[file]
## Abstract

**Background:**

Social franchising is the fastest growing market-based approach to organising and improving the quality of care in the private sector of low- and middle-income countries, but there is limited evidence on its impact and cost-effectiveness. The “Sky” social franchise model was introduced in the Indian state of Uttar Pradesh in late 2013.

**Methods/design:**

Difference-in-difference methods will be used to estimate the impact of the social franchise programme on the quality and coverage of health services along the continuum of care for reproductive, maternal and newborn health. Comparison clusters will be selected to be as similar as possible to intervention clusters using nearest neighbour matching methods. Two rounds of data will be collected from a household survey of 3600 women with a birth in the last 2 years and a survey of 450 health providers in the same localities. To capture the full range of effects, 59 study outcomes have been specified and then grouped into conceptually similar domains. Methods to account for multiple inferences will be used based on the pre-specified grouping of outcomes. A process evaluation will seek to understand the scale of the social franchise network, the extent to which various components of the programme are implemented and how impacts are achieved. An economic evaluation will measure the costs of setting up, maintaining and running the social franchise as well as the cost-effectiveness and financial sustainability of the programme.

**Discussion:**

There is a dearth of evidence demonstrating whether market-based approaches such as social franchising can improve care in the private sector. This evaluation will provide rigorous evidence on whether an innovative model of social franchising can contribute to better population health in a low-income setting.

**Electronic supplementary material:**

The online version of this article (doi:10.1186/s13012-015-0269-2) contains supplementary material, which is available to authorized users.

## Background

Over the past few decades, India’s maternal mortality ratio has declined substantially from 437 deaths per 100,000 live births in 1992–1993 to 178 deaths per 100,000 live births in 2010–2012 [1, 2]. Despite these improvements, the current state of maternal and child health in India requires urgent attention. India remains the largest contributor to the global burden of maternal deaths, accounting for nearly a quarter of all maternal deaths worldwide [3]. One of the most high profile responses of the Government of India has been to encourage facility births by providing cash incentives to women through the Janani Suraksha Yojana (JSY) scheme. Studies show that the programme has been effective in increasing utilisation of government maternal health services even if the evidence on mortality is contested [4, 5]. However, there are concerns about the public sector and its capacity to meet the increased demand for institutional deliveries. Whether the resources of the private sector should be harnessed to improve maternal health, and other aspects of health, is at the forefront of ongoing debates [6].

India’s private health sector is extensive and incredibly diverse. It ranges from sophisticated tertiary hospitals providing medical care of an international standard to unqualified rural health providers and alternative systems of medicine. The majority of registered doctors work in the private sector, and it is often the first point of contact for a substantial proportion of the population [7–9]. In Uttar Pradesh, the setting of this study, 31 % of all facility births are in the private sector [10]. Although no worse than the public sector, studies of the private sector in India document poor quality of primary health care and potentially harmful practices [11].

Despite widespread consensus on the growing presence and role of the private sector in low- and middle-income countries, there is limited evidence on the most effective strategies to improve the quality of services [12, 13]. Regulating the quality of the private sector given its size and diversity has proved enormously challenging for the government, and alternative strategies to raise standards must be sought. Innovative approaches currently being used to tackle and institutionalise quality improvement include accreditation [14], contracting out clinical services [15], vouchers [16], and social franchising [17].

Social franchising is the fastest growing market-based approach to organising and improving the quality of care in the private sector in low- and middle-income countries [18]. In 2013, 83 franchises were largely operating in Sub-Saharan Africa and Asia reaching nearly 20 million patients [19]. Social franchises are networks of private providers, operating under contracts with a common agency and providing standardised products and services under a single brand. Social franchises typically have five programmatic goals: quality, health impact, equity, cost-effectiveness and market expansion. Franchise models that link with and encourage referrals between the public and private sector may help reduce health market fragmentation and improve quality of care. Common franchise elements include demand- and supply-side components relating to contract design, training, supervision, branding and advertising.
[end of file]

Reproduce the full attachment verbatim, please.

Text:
## Abstract

**Background:**

Social franchising is the fastest growing market-based approach to organising and improving the quality of care in the private sector of low- and middle-income countries, but there is limited evidence on its impact and cost-effectiveness. The “Sky” social franchise model was introduced in the Indian state of Uttar Pradesh in late 2013.

**Methods/design:**

Difference-in-difference methods will be used to estimate the impact of the social franchise programme on the quality and coverage of health services along the continuum of care for reproductive, maternal and newborn health. Comparison clusters will be selected to be as similar as possible to intervention clusters using nearest neighbour matching methods. Two rounds of data will be collected from a household survey of 3600 women with a birth in the last 2 years and a survey of 450 health providers in the same localities. To capture the full range of effects, 59 study outcomes have been specified and then grouped into conceptually similar domains. Methods to account for multiple inferences will be used based on the pre-specified grouping of outcomes. A process evaluation will seek to understand the scale of the social franchise network, the extent to which various components of the programme are implemented and how impacts are achieved. An economic evaluation will measure the costs of setting up, maintaining and running the social franchise as well as the cost-effectiveness and financial sustainability of the programme.

**Discussion:**

There is a dearth of evidence demonstrating whether market-based approaches such as social franchising can improve care in the private sector. This evaluation will provide rigorous evidence on whether an innovative model of social franchising can contribute to better population health in a low-income setting.

**Electronic supplementary material:**

The online version of this article (doi:10.1186/s13012-015-0269-2) contains supplementary material, which is available to authorized users.

## Background

Over the past few decades, India’s maternal mortality ratio has declined substantially from 437 deaths per 100,000 live births in 1992–1993 to 178 deaths per 100,000 live births in 2010–2012 [1, 2]. Despite these improvements, the current state of maternal and child health in India requires urgent attention. India remains the largest contributor to the global burden of maternal deaths, accounting for nearly a quarter of all maternal deaths worldwide [3]. One of the most high profile responses of the Government of India has been to encourage facility births by providing cash incentives to women through the Janani Suraksha Yojana (JSY) scheme. Studies show that the programme has been effective in increasing utilisation of government maternal health services even if the evidence on mortality is contested [4, 5]. However, there are concerns about the public sector and its capacity to meet the increased demand for institutional deliveries. Whether the resources of the private sector should be harnessed to improve maternal health, and other aspects of health, is at the forefront of ongoing debates [6].

India’s private health sector is extensive and incredibly diverse. It ranges from sophisticated tertiary hospitals providing medical care of an international standard to unqualified rural health providers and alternative systems of medicine. The majority of registered doctors work in the private sector, and it is often the first point of contact for a substantial proportion of the population [7–9]. In Uttar Pradesh, the setting of this study, 31 % of all facility births are in the private sector [10]. Although no worse than the public sector, studies of the private sector in India document poor quality of primary health care and potentially harmful practices [11].

Despite widespread consensus on the growing presence and role of the private sector in low- and middle-income countries, there is limited evidence on the most effective strategies to improve the quality of services [12, 13]. Regulating the quality of the private sector given its size and diversity has proved enormously challenging for the government, and alternative strategies to raise standards must be sought. Innovative approaches currently being used to tackle and institutionalise quality improvement include accreditation [14], contracting out clinical services [15], vouchers [16], and social franchising [17].

Social franchising is the fastest growing market-based approach to organising and improving the quality of care in the private sector in low- and middle-income countries [18]. In 2013, 83 franchises were largely operating in Sub-Saharan Africa and Asia reaching nearly 20 million patients [19]. Social franchises are networks of private providers, operating under contracts with a common agency and providing standardised products and services under a single brand. Social franchises typically have five programmatic goals: quality, health impact, equity, cost-effectiveness and market expansion. Franchise models that link with and encourage referrals between the public and private sector may help reduce health market fragmentation and improve quality of care. Common franchise elements include demand- and supply-side components relating to contract design, training, supervision, branding and advertising.